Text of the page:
Wallace also has high hopes for the film. In an on-line interview, Wallace called We Were Soldiers Once "probably the greatest book on infantry combat ever written." It's a "story about incredible leadership and the men who went and fought knowing that they would probably never get out alive. Everyone of them went into battle because their leader would never have left them and they wouldn't leave him."

ALSO ON THE HOLLYWOOD HORIZON

The long-awaited film version of Wallace Terry's pioneering Bloods (the much-praised book of oral histories of African-Americans who served in the Vietnam War) could be just around the corner. In October, Terry agreed with Castle Rock Entertainment to adapt his book for the screen. Helmer Antoine Fuqua (The Replacement Killers, Bait) will direct and there is a good chance that a big-name actor will have a leading role in the film.

VVA National Chaplain Father Phil Salois has a role in an independent film dealing with Vietnam veterans' readjustment problems. The film, Elephant Grass, will be made when its producers come up with the funds to get the project in motion. Screenwriter, director, and producer David Cash has spent three years honing the script, which is based on research he's done at Vet Centers and VA hospitals in Massachusetts and Rhode Island.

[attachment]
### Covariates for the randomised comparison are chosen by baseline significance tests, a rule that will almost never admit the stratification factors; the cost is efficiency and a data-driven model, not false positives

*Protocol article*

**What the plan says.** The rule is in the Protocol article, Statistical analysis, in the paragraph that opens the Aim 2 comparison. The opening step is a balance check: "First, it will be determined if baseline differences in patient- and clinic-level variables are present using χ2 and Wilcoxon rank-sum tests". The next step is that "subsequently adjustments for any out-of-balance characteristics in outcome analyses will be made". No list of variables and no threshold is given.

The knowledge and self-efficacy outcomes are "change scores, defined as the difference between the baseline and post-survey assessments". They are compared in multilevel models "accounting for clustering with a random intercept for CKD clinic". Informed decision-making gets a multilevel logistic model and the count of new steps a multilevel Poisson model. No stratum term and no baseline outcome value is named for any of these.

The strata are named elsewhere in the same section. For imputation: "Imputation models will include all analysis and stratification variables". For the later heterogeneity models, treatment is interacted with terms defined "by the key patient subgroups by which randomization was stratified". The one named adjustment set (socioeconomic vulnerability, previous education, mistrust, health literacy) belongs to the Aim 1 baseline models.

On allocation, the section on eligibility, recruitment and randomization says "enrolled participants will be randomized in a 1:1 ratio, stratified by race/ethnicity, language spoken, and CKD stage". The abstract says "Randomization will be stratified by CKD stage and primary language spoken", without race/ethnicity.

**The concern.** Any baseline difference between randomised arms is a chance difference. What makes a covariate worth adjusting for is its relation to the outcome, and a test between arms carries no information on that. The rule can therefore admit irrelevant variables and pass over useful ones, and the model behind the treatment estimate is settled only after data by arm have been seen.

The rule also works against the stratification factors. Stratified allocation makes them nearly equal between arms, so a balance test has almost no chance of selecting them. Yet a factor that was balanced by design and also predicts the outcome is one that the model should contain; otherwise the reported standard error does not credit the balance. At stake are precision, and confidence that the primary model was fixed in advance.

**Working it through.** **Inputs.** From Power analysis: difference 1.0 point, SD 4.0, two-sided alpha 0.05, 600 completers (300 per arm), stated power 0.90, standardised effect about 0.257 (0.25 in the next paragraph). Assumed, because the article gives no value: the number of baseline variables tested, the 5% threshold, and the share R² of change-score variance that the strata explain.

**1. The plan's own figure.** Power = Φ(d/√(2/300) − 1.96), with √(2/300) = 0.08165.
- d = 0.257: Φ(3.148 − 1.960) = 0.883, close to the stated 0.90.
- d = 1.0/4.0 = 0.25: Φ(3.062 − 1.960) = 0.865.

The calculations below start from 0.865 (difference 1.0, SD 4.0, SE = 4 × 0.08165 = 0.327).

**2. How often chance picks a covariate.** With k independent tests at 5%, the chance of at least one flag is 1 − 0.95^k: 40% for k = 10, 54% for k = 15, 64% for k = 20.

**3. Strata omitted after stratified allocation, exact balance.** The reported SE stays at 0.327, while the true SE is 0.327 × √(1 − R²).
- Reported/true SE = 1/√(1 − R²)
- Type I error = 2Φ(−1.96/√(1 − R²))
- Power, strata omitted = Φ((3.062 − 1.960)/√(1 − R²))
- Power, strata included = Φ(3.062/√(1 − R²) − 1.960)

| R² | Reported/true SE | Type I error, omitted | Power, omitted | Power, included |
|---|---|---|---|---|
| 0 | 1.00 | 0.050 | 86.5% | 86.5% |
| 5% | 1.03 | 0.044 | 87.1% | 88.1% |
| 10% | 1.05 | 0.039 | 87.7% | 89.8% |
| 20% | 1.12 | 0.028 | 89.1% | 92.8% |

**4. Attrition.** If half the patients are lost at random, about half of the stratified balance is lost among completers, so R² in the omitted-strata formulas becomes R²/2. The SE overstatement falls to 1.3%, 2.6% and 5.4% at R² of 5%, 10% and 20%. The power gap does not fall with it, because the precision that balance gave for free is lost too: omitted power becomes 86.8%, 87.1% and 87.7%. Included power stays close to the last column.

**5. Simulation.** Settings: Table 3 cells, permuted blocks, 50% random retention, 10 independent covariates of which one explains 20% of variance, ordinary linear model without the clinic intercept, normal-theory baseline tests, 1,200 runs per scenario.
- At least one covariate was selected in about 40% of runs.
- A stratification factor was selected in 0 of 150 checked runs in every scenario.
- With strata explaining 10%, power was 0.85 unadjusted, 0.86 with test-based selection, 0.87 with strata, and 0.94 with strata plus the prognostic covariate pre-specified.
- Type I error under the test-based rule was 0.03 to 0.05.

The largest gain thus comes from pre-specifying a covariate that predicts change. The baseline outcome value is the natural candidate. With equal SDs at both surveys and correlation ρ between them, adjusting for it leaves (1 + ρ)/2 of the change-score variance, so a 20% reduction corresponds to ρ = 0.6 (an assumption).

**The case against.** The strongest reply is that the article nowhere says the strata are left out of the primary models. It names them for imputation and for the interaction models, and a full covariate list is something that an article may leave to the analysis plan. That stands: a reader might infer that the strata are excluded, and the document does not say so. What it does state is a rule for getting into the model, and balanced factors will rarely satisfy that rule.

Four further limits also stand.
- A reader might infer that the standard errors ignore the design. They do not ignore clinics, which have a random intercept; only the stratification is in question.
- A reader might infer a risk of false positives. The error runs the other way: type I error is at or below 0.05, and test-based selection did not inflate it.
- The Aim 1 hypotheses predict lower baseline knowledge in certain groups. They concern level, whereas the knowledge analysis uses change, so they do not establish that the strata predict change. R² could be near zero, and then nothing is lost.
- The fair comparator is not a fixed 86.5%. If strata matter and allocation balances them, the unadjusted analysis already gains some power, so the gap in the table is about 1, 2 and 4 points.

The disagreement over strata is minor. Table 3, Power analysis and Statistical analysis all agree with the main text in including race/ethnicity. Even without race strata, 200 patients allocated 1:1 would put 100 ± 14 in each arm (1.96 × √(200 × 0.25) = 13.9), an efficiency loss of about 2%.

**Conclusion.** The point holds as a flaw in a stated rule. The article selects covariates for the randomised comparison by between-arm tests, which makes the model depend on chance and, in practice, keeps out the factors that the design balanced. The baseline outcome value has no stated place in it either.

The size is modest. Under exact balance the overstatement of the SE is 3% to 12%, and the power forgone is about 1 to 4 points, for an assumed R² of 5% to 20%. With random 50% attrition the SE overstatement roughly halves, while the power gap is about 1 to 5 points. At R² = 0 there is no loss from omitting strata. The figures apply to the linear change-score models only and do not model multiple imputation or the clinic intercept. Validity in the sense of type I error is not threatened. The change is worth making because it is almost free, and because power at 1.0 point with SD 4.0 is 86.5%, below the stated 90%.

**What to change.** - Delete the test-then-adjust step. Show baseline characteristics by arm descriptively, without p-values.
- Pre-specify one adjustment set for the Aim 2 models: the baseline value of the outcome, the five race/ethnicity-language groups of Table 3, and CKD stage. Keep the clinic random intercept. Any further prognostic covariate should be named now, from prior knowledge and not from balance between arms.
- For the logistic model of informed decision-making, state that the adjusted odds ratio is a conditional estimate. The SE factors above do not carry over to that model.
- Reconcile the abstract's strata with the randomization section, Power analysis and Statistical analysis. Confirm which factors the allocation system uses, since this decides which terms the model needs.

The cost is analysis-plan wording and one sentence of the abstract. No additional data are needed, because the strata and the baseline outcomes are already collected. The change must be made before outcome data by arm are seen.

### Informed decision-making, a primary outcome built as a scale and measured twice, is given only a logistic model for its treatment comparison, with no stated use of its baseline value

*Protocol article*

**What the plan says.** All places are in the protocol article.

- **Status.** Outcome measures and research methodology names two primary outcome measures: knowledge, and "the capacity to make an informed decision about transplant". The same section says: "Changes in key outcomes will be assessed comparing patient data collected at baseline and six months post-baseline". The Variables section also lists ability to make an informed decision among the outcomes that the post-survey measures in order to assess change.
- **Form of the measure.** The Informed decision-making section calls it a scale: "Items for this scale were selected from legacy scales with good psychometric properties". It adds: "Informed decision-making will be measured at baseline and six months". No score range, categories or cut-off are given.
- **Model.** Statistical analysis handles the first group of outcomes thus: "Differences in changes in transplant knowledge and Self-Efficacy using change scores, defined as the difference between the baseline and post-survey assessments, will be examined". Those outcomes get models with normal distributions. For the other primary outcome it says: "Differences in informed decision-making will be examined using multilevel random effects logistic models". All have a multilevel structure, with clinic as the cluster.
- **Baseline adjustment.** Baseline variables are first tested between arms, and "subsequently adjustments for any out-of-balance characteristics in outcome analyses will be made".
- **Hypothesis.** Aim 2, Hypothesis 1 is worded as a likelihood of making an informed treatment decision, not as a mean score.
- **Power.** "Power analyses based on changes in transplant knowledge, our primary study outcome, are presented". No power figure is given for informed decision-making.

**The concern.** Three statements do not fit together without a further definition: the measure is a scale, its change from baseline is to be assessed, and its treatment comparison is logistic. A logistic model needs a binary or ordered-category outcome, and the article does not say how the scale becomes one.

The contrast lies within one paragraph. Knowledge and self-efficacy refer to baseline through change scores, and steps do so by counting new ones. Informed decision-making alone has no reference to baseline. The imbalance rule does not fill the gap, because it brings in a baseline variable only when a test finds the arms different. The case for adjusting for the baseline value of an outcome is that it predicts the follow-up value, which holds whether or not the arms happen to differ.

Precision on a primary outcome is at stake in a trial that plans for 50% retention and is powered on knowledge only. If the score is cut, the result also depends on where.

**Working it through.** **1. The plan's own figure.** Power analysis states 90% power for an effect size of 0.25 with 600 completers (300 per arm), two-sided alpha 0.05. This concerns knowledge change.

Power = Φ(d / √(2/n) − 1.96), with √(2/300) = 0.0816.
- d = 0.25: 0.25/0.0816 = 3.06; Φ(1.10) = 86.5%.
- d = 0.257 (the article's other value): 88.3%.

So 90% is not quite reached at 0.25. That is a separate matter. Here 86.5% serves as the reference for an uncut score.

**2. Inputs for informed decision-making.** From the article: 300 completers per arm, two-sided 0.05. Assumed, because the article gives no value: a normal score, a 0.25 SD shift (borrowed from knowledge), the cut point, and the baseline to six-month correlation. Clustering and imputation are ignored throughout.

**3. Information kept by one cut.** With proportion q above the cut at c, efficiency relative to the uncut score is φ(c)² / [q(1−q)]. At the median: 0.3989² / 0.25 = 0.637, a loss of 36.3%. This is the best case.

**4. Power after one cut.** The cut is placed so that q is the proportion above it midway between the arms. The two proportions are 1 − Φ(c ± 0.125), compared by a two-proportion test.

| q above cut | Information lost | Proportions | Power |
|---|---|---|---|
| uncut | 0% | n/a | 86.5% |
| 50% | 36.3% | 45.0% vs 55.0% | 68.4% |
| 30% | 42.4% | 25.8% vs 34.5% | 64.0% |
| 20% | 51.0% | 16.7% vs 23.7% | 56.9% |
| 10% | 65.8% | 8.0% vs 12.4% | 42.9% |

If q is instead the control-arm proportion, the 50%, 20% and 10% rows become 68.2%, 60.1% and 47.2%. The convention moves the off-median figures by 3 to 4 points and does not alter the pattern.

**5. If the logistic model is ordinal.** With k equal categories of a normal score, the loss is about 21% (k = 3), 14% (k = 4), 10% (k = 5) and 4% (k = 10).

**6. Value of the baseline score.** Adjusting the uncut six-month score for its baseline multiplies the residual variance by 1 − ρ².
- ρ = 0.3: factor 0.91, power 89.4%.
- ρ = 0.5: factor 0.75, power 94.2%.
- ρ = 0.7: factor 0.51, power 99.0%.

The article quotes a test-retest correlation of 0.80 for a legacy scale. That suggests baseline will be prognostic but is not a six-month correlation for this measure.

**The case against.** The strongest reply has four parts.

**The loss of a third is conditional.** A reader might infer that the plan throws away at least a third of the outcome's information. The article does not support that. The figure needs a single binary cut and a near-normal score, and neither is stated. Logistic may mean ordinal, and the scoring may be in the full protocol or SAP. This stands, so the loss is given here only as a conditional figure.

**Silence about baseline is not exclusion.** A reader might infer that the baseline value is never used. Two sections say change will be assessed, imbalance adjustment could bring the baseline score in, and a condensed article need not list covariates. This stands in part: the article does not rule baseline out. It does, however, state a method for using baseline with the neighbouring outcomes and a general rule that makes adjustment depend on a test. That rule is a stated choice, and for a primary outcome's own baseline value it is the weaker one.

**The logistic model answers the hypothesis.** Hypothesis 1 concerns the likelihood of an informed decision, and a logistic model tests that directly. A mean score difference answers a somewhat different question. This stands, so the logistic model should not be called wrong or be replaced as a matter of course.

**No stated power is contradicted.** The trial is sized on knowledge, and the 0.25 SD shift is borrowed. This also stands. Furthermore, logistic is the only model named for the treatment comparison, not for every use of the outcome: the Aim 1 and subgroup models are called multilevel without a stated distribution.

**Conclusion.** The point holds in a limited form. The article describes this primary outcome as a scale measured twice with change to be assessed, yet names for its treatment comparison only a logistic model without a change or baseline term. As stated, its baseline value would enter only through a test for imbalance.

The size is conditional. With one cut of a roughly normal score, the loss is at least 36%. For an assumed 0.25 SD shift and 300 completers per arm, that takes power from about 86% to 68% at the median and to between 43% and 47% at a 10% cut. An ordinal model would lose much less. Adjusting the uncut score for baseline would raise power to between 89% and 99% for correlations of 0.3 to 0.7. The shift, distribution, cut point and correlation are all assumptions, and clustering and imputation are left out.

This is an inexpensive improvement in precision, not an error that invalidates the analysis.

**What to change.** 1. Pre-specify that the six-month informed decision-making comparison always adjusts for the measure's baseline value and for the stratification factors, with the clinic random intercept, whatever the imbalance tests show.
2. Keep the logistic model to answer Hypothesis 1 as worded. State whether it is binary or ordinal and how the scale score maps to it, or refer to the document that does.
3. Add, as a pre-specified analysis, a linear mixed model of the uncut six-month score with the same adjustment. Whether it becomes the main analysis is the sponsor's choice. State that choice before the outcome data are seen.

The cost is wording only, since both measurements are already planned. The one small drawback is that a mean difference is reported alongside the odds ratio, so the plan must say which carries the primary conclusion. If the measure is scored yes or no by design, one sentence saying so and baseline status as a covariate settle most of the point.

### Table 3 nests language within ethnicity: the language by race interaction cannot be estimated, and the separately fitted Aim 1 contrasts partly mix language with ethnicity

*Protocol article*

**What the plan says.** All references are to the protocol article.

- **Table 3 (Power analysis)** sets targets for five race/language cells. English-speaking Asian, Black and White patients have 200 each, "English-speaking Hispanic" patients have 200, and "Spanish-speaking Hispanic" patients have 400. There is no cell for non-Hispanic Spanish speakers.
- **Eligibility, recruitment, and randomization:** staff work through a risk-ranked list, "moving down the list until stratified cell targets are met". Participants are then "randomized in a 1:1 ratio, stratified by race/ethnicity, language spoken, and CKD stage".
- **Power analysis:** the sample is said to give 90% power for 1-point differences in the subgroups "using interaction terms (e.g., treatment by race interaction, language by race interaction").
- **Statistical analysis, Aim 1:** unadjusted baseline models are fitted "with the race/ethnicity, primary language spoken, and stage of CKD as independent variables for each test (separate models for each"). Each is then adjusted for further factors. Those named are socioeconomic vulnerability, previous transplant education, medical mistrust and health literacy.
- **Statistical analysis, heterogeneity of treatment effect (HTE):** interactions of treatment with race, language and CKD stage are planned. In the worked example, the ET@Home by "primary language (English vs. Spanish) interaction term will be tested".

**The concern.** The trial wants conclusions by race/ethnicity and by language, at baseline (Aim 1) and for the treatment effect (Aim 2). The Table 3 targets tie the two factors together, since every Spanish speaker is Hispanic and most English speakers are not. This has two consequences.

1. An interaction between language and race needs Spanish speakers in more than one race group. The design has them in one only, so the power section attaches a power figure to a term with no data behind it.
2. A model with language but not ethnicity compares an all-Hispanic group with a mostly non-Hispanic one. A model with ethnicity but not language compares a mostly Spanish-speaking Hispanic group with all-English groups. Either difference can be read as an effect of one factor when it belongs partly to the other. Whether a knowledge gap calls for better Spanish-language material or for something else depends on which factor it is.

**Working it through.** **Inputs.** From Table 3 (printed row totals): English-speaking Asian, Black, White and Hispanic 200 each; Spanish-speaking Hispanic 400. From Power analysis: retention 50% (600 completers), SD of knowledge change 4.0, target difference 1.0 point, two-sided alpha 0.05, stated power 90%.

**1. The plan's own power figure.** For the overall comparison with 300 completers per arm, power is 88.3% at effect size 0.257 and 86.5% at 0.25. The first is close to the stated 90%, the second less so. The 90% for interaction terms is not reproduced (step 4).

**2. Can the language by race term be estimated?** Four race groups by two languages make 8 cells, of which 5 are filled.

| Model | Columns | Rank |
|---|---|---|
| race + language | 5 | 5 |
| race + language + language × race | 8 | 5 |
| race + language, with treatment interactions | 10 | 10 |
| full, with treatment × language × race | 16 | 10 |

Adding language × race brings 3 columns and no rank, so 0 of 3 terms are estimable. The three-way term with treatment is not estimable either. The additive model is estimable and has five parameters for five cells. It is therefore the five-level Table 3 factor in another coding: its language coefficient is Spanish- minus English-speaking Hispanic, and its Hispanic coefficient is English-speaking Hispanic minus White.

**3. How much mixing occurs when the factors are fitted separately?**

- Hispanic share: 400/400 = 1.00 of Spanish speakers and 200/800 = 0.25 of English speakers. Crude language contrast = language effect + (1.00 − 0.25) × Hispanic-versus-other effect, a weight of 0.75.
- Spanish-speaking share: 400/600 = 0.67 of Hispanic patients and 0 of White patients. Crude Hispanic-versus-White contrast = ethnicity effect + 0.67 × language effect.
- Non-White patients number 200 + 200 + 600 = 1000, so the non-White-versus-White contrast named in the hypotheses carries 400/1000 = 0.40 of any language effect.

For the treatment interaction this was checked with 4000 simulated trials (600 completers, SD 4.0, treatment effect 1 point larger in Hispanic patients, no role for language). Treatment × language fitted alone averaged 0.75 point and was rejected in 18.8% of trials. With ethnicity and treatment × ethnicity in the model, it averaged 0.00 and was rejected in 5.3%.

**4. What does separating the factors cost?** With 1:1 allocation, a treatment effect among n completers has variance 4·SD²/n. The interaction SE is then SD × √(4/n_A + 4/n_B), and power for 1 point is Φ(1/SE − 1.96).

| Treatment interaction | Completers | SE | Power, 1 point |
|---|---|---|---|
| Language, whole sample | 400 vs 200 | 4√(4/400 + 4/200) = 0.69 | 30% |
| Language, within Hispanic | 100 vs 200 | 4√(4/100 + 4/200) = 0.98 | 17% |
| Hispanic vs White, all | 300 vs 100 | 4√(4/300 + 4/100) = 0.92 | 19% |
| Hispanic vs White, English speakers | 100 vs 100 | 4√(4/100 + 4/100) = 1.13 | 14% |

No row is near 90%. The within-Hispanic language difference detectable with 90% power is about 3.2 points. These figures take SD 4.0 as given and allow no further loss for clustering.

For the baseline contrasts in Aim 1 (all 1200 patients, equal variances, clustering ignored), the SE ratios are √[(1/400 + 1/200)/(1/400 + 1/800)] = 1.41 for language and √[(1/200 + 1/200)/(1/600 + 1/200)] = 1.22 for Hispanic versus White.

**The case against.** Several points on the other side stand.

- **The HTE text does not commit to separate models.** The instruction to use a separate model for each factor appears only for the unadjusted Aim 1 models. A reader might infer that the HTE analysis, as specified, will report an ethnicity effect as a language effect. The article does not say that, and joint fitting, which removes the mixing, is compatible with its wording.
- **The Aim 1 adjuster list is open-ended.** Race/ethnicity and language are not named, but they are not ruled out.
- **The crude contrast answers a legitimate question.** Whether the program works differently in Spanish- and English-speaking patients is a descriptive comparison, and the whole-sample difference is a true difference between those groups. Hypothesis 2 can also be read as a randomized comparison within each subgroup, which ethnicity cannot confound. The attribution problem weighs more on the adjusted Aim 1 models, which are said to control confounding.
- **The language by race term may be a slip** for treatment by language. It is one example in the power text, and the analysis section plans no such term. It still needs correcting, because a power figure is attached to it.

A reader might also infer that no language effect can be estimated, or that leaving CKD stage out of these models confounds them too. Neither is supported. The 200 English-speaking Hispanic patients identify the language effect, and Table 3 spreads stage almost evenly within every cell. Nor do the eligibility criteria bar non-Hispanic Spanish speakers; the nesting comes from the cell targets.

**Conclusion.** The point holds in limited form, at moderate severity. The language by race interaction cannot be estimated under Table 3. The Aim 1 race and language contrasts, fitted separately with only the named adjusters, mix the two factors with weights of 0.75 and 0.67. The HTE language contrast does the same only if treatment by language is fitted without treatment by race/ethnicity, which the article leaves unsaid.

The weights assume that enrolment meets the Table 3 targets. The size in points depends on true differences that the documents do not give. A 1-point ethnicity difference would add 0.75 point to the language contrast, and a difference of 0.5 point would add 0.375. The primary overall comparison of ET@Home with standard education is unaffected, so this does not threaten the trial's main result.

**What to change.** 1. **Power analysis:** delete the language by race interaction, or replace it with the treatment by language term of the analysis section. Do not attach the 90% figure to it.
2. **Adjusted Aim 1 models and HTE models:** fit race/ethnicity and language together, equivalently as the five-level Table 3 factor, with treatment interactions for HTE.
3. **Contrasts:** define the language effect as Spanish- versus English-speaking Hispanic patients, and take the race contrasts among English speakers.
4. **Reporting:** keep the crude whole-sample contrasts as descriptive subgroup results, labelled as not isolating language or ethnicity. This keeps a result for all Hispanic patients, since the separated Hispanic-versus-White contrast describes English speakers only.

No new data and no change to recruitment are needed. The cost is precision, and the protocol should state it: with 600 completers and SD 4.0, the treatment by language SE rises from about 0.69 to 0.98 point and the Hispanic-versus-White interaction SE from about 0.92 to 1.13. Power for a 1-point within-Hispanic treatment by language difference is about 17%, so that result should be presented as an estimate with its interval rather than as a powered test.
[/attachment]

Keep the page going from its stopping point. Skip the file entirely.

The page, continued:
Father Phil "has been a great resource for me," Cash said. "He has brought a unique perspective to the project. He is going to be in the film playing himself. Father Phil has also read the script and blessed it."

The latest thing in DVD is the boxed director set. Warner recently released a ten-movie Oliver Stone set. The package includes Stone's comments and a 52-minute documentary on the former 25th Infantry Division trooper. The films in the set include Born on the Fourth of July, Heaven and Earth, Nixon, and J.F.K., but not Platoon.

FIFTEEN YEARS

It seems like it was just a few weeks ago when I noted that the Arts of War column marked its tenth anniversary in 1996. With this issue, we've now run Arts of War for 15 years. In that time we've previewed and reviewed thousands of books, movies, plays, TV shows, and other artistic endeavors dealing with the Vietnam War and its veterans--something that no other publication does.